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World Bank standards for sulphur emissions are stringent. They specify that no more than 150 mg/Nm3 or about 53 ppmv of sulphur dioxide (SO2) must leave an incinerator (dry basis and no oxygen). This is typically equivalent to 35 ppmv of SO2 in the actual stack gas.

These limits or even tighter ones are increasingly being specified on projects around the world and are setting major challenges for operators of sulphur recovery processes. One of the most common sulphur recovery configurations uses the Shell sulphur degassing process to remove hydrogen sulphide (H2S) and polysulphides (H2Sx) from the liquid sulphur produced in a Claus unit. These sulphur compounds typically exit the degasser in the vent gas and are sent to an incinerator, but burning them increases SO2 emissions.

Now, however, Shell Global Solutions has developed a way to recycle the vent gas to the front end of the Claus unit. This small modification can substantially lower stack emissions, enable compliance with World Bank standards and enhance safety.

The conventional Shell sulphur degassing process is a well-established technology with more than 330 applications worldwide and operates at near atmospheric pressure. Traditionally, degassing took place in a concrete pit, but in recent years there has been a design shift away from the use of pits in favour of vessels.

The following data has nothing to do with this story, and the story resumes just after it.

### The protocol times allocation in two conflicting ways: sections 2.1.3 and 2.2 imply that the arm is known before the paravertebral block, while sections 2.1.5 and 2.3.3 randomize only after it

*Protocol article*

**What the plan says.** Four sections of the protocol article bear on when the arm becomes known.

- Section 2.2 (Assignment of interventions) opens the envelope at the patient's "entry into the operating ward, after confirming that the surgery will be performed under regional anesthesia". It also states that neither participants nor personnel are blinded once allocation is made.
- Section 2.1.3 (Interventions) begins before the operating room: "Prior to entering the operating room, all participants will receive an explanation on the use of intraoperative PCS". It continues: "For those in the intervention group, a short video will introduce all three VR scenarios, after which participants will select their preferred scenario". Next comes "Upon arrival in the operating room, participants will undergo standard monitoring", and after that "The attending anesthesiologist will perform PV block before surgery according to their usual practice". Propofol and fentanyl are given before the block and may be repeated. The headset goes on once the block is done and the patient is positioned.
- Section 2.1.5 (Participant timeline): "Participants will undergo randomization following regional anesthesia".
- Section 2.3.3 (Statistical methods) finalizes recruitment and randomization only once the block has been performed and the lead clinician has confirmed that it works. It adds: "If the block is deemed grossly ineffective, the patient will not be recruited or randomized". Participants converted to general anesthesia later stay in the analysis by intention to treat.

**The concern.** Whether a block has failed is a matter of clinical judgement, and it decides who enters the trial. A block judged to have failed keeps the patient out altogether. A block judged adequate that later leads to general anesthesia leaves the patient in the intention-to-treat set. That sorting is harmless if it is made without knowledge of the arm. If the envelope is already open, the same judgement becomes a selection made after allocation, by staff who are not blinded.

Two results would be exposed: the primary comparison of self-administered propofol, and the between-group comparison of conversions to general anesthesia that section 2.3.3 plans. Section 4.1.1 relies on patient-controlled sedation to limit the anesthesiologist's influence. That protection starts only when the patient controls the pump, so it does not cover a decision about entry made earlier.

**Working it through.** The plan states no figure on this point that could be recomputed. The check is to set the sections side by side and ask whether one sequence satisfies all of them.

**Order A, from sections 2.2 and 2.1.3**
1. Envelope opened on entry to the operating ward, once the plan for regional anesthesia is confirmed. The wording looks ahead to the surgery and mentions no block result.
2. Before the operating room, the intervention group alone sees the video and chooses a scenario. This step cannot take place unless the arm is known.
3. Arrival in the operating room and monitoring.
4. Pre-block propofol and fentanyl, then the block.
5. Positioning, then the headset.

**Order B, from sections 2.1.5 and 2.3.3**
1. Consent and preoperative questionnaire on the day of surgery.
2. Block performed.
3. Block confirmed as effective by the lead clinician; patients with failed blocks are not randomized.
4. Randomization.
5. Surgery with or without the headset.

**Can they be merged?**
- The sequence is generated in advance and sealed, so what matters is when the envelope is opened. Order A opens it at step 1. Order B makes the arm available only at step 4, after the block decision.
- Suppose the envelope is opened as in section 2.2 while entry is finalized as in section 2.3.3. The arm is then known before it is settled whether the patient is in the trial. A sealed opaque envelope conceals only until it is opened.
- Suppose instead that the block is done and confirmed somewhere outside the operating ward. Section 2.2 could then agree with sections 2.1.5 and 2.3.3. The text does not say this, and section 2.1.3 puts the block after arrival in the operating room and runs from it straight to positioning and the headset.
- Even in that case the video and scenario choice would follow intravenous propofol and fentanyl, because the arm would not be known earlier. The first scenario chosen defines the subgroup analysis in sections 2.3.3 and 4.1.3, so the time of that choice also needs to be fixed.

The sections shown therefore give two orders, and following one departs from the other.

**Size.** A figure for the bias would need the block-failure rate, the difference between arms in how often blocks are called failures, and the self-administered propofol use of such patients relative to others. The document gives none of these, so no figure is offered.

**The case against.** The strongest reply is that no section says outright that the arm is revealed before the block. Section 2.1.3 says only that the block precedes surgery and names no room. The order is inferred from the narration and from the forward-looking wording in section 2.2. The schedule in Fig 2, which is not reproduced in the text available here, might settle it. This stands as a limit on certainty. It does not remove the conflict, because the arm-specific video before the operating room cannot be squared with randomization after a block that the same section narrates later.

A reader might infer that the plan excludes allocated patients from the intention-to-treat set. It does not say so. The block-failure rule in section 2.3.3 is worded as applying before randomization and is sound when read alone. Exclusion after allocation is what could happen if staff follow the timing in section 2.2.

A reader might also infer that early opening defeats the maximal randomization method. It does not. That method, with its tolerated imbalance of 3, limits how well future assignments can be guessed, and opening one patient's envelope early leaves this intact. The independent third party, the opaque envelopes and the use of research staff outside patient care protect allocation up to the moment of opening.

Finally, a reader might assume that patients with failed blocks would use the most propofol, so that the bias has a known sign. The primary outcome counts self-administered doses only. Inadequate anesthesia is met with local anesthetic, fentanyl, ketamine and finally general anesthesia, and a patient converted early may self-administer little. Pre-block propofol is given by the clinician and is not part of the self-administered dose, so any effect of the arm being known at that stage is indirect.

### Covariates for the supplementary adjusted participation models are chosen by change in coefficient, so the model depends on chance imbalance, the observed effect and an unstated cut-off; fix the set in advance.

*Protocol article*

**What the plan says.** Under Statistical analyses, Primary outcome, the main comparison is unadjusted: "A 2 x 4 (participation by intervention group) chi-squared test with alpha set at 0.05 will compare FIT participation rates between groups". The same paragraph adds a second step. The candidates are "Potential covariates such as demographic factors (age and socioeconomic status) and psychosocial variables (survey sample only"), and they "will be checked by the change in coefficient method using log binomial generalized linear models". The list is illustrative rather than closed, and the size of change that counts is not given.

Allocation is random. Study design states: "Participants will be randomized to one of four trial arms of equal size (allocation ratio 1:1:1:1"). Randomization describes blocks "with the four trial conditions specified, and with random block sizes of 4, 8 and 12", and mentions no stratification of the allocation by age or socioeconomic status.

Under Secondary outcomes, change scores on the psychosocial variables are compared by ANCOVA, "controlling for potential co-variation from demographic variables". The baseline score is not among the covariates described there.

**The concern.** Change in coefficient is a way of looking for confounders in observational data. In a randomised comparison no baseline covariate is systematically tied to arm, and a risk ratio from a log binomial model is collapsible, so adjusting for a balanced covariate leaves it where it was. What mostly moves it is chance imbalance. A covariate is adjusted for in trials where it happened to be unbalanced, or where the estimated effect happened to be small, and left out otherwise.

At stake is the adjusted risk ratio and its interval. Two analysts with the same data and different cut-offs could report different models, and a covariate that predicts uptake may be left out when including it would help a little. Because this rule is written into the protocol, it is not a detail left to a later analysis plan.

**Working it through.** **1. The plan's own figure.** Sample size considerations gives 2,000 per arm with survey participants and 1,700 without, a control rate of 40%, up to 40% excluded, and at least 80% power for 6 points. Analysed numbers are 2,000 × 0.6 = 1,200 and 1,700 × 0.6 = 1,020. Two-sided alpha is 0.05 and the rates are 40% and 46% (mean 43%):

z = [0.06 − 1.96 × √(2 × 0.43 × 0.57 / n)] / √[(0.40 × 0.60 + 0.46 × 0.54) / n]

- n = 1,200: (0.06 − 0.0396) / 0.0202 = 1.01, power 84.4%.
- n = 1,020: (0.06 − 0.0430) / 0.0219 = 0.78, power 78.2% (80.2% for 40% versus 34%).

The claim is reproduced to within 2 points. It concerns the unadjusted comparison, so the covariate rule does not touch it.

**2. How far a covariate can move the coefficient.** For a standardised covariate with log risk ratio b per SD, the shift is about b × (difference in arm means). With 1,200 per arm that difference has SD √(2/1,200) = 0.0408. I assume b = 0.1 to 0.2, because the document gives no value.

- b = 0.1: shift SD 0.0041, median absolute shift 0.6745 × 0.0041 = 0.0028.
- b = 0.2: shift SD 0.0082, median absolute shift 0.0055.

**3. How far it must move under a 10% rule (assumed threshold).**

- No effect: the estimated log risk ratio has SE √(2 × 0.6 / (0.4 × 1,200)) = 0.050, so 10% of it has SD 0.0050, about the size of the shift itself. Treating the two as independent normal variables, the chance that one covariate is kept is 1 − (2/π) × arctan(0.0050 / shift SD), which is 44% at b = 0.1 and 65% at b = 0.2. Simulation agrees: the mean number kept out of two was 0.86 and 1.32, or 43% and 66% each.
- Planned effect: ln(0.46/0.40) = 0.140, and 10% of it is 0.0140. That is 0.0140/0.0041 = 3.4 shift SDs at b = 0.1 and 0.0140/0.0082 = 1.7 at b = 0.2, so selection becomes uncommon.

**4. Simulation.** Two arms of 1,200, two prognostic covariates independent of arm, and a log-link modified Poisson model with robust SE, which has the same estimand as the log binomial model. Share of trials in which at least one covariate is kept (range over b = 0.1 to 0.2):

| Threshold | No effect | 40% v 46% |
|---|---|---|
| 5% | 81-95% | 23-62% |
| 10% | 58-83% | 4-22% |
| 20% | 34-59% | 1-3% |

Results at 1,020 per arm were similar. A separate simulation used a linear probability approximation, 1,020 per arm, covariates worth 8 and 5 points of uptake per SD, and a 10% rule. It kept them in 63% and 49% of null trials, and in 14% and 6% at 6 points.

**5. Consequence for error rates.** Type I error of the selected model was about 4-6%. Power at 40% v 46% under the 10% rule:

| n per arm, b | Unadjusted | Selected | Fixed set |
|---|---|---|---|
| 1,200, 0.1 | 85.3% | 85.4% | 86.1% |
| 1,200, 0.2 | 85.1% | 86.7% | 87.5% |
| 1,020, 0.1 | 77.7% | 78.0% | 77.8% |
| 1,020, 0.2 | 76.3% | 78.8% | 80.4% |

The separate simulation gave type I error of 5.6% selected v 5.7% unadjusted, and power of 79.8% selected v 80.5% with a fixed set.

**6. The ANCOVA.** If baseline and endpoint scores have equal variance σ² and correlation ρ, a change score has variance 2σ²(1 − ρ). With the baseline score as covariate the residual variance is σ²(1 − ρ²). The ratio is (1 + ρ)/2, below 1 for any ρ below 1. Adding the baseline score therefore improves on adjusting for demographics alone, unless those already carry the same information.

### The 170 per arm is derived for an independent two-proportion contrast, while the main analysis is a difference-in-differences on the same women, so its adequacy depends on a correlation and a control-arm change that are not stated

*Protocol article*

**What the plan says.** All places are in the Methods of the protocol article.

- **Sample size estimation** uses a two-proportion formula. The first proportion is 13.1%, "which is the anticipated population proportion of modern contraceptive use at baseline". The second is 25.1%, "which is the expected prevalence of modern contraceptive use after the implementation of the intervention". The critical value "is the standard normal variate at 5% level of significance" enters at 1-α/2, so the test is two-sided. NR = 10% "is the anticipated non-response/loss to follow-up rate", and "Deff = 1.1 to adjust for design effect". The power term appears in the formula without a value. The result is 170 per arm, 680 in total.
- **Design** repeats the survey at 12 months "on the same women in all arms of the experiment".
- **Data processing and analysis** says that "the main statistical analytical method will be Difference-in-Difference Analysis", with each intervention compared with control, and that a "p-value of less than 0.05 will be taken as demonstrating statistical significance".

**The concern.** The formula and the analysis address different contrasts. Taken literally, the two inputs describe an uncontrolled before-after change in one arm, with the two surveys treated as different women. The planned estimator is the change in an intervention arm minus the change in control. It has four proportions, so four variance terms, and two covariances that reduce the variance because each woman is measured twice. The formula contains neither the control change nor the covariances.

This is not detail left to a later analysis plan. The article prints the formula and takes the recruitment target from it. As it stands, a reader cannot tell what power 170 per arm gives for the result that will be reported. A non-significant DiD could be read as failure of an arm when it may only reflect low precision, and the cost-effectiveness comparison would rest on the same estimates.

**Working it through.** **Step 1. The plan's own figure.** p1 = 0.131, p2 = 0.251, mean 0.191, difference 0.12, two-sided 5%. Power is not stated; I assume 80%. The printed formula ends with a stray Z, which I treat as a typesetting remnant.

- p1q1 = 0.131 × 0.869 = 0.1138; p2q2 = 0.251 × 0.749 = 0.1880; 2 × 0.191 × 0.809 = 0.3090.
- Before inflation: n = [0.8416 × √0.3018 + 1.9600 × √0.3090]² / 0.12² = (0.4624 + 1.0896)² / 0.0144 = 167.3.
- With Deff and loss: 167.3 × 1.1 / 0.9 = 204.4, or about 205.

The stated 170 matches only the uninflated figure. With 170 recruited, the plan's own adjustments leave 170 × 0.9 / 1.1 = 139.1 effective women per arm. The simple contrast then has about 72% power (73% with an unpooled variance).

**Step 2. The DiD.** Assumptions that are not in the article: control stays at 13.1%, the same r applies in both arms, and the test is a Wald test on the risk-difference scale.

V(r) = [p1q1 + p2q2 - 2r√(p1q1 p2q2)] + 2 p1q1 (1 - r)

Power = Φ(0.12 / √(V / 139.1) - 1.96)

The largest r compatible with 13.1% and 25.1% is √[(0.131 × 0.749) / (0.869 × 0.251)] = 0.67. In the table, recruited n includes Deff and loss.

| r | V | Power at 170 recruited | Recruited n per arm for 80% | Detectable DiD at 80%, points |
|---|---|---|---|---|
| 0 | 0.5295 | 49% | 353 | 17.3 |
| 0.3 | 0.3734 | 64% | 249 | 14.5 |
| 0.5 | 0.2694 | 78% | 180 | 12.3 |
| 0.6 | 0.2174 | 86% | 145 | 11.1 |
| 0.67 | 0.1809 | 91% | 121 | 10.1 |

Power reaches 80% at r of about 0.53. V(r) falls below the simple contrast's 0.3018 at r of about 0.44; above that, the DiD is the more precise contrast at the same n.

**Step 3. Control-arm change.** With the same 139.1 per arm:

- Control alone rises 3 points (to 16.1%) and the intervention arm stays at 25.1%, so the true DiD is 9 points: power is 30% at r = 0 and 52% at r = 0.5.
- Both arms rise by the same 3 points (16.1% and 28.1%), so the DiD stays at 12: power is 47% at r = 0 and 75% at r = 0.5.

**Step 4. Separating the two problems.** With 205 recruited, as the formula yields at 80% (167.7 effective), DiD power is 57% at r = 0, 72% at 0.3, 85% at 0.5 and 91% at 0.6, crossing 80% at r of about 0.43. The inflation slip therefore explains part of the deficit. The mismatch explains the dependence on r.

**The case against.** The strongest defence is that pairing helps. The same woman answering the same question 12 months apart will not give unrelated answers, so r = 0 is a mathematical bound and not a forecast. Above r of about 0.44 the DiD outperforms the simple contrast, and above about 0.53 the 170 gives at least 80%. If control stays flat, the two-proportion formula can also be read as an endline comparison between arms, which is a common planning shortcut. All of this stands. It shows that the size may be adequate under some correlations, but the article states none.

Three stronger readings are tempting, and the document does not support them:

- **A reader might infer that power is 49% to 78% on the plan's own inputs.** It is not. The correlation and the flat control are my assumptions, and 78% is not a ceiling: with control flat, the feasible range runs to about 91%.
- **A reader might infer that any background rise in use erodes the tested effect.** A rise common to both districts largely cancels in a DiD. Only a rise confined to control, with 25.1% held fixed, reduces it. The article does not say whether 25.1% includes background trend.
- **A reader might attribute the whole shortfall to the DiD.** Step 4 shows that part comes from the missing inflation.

Kees van den Brand, Senior Process Engineer, Gas Treating & Sulphur Processes, Shell Global Solutions, explains that this is an important development. “The vessel unlocked the solution,” he says. “The vessel means we can operate the process at a slightly elevated pressure of about 0.9 barg, which is just enough to recycle the vent gas from the degasser to the Claus unit.”

In principle, there is no difference in operation or effectiveness between degassing in a pit or in a vessel. However, a vessel is intrinsically safer because it can be designed for pressure containment. his approach also offers the additional flexibility of off-plot installation. The conventional  atmospheric configuration requires the degasser to be placed near the sulphur condensers to minimise the pressure drop in the rundown. In contrast, with the new pressurised lineup, the degasser vessel can be installed in another part of the Claus plot.

Shell carefully evaluated the effect of higher pressures on degassing performance. The tests confirmed that degassing is more effective at a slight overpressure. More oxygen can dissolve in the sulphur, which enhances the decomposition of H2Sx. Therefore, for the same efficiency, the residence time could be decreased or smaller units could be used.

“The pressurised Shell sulphur degassing process offers a safe, robust and cheap solution for achieving the required reductions in SO2 emissions,” says van den Brand. “The main modifications required for pressurised operations are replacing the below-ground concrete pit with a below- or above-ground vessel, if appropriate, recycling the degasser vent to the front end of the Claus unit, and installing compression systems.”

Van den Brand adds, “Refineries, gas plants and upstream facilities can all benefit, either in grassroots installations or retrofit situations, and Shell expects the pressurised degasser to become the default configuration in future projects that have highly stringent SO2 emission requirements.”

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